Frugal Lessons from Ben Franklin

With Fourth of July coming up, I thought it would be a great time for us to learn some frugality lessons from one of our founding fathers, Benjamin Franklin. Pat S of Money Crashers has a great article on personal finance and money lessons from Ben Franklin. Here is an excerpt:

1. “A penny saved is a penny earned.”
Franklin’s most famous personal finance quote isn’t actually quite accurate. Quantitatively, when you consider that most people calculate their earnings prior to taxes, a penny saved is actually worth more than a penny earned. Why? Because taxes reduce your actual take home pay. If you earn $10 an hour, you will likely only see around $7.50 after taxes. Therefore, if you can cut your expenses by $10, it actually results in saving more than 1 hour’s worth of your take home wage.

  • The lesson: Saving money is the number one key to building wealth and becoming financially successful.

2. “An investment in knowledge always pays the best interest.”
Investing in yourself is just as important as saving for the future. In fact, although Franklin is also attributed with the saying, “early to bed, early to rise, keeps a man healthy, wealthy, and wise,” Franklin was known to frequently burn the midnight oil studying languages which included French, Italian, Latin, and Spanish. This gained knowledge served him and the colonies well in his travels soliciting support from the French during the American revolution, paying dividends he could have never expected. Franklin’s life teaches that success is not only born from hard work, but also from diligent study.

  • The lesson: Never stop learning. If you have a chance to take a class, or further your education, go for it. Better yet, study things that interest you on your own time. A library card is free!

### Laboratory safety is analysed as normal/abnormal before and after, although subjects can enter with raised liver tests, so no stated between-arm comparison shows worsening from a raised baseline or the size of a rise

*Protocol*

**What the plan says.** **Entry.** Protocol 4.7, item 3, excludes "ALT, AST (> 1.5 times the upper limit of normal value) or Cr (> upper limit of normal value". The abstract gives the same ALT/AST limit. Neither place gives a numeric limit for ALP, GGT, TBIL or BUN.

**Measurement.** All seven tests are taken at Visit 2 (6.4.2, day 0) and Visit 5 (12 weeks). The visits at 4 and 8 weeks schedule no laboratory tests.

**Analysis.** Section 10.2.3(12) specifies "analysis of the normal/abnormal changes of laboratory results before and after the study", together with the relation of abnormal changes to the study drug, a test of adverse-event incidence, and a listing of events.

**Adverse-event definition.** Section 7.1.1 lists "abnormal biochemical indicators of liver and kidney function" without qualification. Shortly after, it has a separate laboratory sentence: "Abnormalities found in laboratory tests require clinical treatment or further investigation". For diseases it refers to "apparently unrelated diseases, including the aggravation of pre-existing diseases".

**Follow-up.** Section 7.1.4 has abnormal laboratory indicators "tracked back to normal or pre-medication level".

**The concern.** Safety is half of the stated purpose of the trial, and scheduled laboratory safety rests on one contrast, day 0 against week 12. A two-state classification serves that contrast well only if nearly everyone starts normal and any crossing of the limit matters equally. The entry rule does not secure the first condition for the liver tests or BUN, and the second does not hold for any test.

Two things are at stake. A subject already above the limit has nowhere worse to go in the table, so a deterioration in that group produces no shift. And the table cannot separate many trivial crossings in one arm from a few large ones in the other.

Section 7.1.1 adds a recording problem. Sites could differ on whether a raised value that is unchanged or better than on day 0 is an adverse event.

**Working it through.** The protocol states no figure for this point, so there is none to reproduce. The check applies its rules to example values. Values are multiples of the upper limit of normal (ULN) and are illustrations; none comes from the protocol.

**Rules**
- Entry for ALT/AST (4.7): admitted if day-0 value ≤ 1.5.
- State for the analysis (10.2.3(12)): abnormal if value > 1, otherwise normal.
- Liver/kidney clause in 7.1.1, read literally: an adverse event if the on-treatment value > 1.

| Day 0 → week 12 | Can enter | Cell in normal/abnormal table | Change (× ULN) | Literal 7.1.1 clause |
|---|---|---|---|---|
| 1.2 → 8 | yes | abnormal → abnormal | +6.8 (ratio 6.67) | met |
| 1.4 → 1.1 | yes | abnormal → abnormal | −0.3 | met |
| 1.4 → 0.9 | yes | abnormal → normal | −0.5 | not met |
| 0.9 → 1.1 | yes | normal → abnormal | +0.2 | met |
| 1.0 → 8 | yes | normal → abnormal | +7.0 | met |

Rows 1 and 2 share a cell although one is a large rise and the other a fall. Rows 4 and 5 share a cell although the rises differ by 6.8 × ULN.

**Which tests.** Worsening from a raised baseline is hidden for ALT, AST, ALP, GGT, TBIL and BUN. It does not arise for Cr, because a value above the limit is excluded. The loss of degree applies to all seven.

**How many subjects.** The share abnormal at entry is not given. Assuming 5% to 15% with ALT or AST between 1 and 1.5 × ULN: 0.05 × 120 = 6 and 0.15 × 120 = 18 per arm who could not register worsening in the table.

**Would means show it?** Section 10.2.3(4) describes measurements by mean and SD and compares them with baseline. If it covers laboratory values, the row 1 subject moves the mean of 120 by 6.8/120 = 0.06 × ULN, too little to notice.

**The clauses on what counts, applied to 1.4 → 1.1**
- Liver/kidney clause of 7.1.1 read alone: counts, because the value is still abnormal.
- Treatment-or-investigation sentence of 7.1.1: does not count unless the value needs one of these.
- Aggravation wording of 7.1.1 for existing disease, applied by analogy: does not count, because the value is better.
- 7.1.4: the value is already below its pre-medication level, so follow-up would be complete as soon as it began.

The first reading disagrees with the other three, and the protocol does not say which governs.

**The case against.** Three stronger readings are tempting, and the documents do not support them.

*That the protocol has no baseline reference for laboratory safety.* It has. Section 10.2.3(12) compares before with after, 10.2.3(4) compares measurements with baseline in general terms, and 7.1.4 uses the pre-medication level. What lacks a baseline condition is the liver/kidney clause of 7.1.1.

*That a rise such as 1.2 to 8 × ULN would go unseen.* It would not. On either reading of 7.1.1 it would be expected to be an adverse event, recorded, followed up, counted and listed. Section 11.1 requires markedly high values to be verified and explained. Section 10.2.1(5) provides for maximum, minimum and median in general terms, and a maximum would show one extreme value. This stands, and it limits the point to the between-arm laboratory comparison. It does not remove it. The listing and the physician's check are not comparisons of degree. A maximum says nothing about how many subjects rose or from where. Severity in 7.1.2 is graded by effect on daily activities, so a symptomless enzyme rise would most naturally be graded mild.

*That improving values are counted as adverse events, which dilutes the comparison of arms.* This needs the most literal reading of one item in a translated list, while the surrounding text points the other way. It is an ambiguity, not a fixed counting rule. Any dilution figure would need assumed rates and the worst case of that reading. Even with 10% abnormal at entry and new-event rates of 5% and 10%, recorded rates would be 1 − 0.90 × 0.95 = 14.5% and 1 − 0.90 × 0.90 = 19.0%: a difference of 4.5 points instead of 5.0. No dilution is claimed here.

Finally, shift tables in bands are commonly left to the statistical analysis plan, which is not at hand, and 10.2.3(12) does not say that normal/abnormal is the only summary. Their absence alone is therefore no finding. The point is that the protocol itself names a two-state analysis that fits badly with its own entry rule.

3. “Having been poor is no shame, being ashamed of it is.”
Franklin was a self-made man who believed that success was derived through hard work, diligence, and study. His own beginnings were of a humble nature, but he progressed through entrepreneurship and lifelong learning. He never shied away from being honest about who he was or how he came by his success.

  • The lesson: Remembering the crushing weight of debt or poverty might be just the motivation you require to sustain your personal frugality and ensure a better future for yourself and your family.

4. “He that is of the opinion money will do everything may well be suspected of doing everything for money.”
An encyclopedia of personal finance could be written on this quote alone. Frugality, savings, and thrift are one thing, but greed is another matter altogether. The financial crisis which began in 2008 is a prime example. Greed drove billions of dollars into risky and speculative investments such as sub-prime adjustable rate mortgages and mortgage-backed securities which promised impossible returns to investors who were well beyond their depth of understanding but blinded by dollar signs.

  • The lesson: You should be in charge of your money; it shouldn’t be in charge of you.

5. “Rather go to bed without dinner than to rise in debt.”
Franklin understood the insidious nature of debt, and firmly believed that it’s better to slash expenses to an extreme level rather than to incur debt in order to afford a lifestyle that is well beyond our means. Certainly, cutting back on essential human needs such as food is a choice that we will ideally not be confronted with any time soon, but this quote reinforces the importance of building an emergency fund.

  • The lesson: Don’t live beyond your means, and get out of debt as quickly as possible.

I hope that you learned a little about frugality and money management from one of our founding fathers. Happy Fourth of July!

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